Kamloops facts for kids

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Kamloops
City
City of Kamloops
City view of Kamloops
City view of Kamloops
Coat of arms of Kamloops
Coat of arms
Official logo of Kamloops
Logo
Nickname(s): Tournament Capital of Canada, The Loops
Motto: Salus et Opes (Health and Wealth)
Country  Canada
Province  British Columbia
Regions Thompson Country
District Thompson-Nicola District
Founded 1811 (fur trading post)
Incorporated 1893
Area
 • Land 299.23 km2 (115.53 sq mi)
 • Metro 5,668.64 km2 (2,188.67 sq mi)
Elevation 345 m (1,132 ft)
Population (2016)
 • City 90,280
 • Density 286.3/km2 (742/sq mi)
 • Metro 103,811
 • Metro density 17.4/km2 (45/sq mi)
Time zone PST (UTC−8)
 • Summer (DST) PDT (UTC−7)
Postal code span V2B to V2E
Area code(s) 250 / 778 / 236
Highways [[Template:Infobox road/BC/link TCH|Template:Infobox road/BC/abbrev TCH]]
BC 5
BC 97
GNBC Code JAFNW
NTS Map 092I09
Website www.kamloops.ca

Kamloops is a city in south central British Columbia in Canada at the confluence of the two branches of the Thompson River near Kamloops Lake. It is the largest community in the Thompson-Nicola Regional District and the location of the regional district's offices. The surrounding region is more commonly referred to as the Thompson Country. It is ranked 37th on the list of the 100 largest metropolitan areas in Canada and represents the 44th largest census agglomeration nationwide, with 90,280 residents in 2016.

History

Kamloops1886
Kamloops and the Thompson River, 1886

Prior to the arrival of European settlers, the Cree-Saulteaux band led by Chief Yawassannay had migrated to this region in the early 15th century where they met the local Secwepemc (Shuswap) nation (part of the Interior Salish language group). The Yawassanay band's Kamloops settlement was the largest of their three tribal areas. The first European explorers arrived in 1811, in the person of David Stuart, sent out from Fort Astoria, then still a Pacific Fur Company post, and who spent a winter there with the Secwepemc people, with Alexander Ross establishing a post there in May 1812 - "Fort Cumcloups".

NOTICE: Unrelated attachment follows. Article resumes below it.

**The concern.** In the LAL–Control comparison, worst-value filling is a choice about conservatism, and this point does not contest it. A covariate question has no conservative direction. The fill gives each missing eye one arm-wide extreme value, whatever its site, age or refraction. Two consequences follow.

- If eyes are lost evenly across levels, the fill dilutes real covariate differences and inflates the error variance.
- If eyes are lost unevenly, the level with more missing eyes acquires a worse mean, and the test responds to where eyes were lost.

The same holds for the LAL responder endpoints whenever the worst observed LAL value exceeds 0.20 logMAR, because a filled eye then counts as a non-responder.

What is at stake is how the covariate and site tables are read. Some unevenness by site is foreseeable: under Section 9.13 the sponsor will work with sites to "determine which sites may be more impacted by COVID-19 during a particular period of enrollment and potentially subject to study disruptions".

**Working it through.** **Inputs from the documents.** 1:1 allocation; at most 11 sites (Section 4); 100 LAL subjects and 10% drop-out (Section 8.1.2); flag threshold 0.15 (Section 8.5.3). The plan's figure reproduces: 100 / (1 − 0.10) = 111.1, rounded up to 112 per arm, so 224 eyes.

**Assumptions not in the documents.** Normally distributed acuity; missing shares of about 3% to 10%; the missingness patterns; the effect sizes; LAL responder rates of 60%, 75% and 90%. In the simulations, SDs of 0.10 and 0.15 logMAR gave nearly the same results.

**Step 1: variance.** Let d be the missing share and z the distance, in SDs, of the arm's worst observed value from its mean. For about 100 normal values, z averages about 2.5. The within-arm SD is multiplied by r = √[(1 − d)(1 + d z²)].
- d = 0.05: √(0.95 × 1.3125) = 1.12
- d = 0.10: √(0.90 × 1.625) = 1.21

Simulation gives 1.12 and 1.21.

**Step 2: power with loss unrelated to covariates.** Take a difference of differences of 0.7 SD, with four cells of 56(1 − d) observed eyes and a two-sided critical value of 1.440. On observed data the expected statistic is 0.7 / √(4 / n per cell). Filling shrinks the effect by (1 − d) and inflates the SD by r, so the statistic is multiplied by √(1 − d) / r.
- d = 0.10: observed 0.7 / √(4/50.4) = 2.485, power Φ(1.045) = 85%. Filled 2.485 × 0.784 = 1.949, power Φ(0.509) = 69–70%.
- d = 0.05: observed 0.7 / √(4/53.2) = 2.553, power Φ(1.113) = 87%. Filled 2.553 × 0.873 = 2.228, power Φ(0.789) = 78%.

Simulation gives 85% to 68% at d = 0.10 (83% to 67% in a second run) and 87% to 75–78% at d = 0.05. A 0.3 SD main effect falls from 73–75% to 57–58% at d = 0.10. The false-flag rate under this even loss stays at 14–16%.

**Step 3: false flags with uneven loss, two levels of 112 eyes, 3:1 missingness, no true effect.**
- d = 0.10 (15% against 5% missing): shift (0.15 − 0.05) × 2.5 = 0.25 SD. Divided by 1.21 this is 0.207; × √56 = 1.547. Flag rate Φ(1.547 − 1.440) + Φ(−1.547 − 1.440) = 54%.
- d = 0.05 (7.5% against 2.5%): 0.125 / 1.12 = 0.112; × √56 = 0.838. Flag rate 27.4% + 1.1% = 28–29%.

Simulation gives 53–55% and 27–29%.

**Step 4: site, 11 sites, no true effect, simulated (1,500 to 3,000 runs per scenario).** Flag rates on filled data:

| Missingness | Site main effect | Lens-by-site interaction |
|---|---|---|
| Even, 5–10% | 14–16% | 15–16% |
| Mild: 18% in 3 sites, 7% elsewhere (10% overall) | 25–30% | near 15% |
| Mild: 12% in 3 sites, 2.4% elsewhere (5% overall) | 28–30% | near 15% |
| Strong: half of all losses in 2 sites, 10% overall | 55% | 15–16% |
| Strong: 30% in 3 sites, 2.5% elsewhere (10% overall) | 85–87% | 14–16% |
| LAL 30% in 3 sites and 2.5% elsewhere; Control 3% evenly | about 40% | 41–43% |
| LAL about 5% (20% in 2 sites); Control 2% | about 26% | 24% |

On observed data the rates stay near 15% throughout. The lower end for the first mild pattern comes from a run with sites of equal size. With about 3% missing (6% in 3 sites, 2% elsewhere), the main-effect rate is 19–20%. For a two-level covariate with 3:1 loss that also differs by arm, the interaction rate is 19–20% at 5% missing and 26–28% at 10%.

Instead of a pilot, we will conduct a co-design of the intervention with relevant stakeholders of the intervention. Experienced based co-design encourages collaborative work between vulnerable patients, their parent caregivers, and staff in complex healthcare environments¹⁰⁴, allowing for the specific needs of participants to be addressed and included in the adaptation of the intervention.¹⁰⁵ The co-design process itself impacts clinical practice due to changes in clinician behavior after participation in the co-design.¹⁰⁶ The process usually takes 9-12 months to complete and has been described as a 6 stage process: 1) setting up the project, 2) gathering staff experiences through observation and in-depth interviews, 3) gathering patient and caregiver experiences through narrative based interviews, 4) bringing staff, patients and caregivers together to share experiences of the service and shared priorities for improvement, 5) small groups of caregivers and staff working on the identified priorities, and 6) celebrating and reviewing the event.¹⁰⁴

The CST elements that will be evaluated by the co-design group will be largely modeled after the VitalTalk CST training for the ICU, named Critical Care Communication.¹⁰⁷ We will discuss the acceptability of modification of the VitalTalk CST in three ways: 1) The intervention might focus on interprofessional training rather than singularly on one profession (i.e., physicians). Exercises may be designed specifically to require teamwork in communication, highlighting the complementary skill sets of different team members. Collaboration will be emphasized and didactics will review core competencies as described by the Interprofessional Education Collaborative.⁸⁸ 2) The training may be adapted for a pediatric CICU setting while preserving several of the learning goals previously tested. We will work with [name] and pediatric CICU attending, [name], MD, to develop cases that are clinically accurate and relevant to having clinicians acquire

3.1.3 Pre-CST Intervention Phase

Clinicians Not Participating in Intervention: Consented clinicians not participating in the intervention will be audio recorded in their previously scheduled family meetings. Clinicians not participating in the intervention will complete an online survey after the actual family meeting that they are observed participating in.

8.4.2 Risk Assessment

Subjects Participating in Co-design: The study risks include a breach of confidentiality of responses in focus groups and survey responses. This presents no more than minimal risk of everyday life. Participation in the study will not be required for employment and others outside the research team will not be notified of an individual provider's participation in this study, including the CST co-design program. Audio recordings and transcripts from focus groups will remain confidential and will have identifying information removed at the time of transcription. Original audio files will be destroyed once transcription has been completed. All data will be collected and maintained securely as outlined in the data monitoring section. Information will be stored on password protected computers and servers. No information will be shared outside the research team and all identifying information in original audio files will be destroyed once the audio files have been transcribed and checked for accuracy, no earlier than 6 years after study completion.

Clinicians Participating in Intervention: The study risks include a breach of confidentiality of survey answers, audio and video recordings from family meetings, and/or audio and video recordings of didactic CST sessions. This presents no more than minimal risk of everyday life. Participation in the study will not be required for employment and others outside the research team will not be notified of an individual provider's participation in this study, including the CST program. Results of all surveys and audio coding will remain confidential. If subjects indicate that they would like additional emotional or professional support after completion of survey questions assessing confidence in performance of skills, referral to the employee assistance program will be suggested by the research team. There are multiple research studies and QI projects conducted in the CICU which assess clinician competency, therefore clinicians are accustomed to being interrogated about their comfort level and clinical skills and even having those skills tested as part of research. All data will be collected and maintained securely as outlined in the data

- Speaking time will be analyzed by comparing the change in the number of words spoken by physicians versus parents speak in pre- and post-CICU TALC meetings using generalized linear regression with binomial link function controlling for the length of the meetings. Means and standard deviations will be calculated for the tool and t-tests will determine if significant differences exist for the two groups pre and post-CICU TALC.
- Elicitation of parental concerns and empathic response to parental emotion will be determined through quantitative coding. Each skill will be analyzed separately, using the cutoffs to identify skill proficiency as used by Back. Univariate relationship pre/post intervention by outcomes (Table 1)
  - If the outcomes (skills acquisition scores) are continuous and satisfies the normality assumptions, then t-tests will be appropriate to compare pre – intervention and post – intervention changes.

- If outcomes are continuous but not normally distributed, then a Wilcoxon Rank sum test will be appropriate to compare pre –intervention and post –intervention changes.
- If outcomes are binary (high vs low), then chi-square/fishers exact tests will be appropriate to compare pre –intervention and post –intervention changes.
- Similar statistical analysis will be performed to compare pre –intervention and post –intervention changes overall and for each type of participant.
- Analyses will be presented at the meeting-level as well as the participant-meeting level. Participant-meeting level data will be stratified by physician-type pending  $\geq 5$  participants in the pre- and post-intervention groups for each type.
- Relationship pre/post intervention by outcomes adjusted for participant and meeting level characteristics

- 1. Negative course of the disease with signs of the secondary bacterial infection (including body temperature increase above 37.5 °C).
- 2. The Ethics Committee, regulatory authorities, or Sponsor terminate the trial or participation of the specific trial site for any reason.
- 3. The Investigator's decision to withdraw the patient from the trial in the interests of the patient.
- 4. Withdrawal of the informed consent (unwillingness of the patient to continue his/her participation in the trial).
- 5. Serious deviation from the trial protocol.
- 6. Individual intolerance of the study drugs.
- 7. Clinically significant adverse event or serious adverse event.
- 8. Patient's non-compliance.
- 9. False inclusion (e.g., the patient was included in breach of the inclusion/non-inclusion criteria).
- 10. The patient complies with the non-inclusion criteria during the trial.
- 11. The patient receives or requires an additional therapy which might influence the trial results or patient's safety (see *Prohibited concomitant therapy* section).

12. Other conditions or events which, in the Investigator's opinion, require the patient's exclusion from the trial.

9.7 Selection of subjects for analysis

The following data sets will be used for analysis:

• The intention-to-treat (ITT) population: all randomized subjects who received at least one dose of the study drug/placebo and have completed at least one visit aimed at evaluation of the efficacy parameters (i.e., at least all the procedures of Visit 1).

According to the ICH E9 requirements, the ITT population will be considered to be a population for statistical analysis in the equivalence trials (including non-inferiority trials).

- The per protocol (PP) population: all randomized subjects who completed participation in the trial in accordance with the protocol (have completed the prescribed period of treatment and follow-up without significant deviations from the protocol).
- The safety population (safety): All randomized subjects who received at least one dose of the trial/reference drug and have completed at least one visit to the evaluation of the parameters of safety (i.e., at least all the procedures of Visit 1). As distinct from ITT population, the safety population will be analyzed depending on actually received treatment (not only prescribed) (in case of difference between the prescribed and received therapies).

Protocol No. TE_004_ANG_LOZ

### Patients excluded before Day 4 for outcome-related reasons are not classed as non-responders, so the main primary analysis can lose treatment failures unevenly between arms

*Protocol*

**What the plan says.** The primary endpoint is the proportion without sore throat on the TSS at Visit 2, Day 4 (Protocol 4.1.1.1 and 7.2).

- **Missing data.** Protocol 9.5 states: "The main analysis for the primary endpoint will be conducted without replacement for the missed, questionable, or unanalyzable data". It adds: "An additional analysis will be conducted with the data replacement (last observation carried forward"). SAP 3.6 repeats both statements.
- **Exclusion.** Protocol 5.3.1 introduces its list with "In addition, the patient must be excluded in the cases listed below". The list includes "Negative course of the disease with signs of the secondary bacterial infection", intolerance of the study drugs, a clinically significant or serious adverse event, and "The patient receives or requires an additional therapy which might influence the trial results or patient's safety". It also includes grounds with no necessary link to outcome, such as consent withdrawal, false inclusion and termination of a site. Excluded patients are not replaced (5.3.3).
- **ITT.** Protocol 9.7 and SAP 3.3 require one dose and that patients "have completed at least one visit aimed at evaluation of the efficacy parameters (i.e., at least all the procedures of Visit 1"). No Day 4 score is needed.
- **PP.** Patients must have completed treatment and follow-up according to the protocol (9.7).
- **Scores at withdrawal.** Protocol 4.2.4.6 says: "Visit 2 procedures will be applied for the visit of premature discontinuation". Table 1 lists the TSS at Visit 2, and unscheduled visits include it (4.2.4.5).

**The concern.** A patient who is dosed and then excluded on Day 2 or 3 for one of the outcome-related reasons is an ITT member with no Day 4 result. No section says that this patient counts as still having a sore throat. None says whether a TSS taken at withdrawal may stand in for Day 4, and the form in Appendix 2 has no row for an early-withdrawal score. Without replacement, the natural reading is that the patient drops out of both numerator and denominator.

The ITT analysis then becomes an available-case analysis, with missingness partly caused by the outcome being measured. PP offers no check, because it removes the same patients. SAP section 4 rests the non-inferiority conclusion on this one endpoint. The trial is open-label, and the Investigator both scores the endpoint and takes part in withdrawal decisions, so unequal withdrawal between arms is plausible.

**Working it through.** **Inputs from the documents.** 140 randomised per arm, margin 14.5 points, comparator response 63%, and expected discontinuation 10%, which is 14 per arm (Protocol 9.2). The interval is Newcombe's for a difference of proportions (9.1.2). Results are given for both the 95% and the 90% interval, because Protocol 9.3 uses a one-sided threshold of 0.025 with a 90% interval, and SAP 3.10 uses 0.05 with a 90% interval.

The rival North West Company established another post - Fort Shuswap - nearby in the same year. The two operations were merged in 1813 when the North West Company officials in the region bought out the operations of the Pacific Fur Company. After the North West Company's forced merger with the Hudson's Bay Company in 1821, the post became known commonly as Thompson's River Post, or Fort Thompson, which over time became known as Fort Kamloops. The post's journals, kept by its Chief Traders, document a series of inter-Indian wars and personalities for the period and also give much insight to the goings-on of the fur companies and their personnel throughout the entire Pacific slope.

Soon after the forts were founded, the main local village of the Secwepemc, then headed by a chief named Kwa'lila, was moved close to the trading post in order to control access to its trade, as well as for prestige and security. With Kwalila's death, the local chieftaincy was passed to his nephew and foster-son Chief Nicola, who led an alliance of Okanagan and Nlaka'pamux people in the plateau country to the south around Stump, Nicola and Douglas Lakes.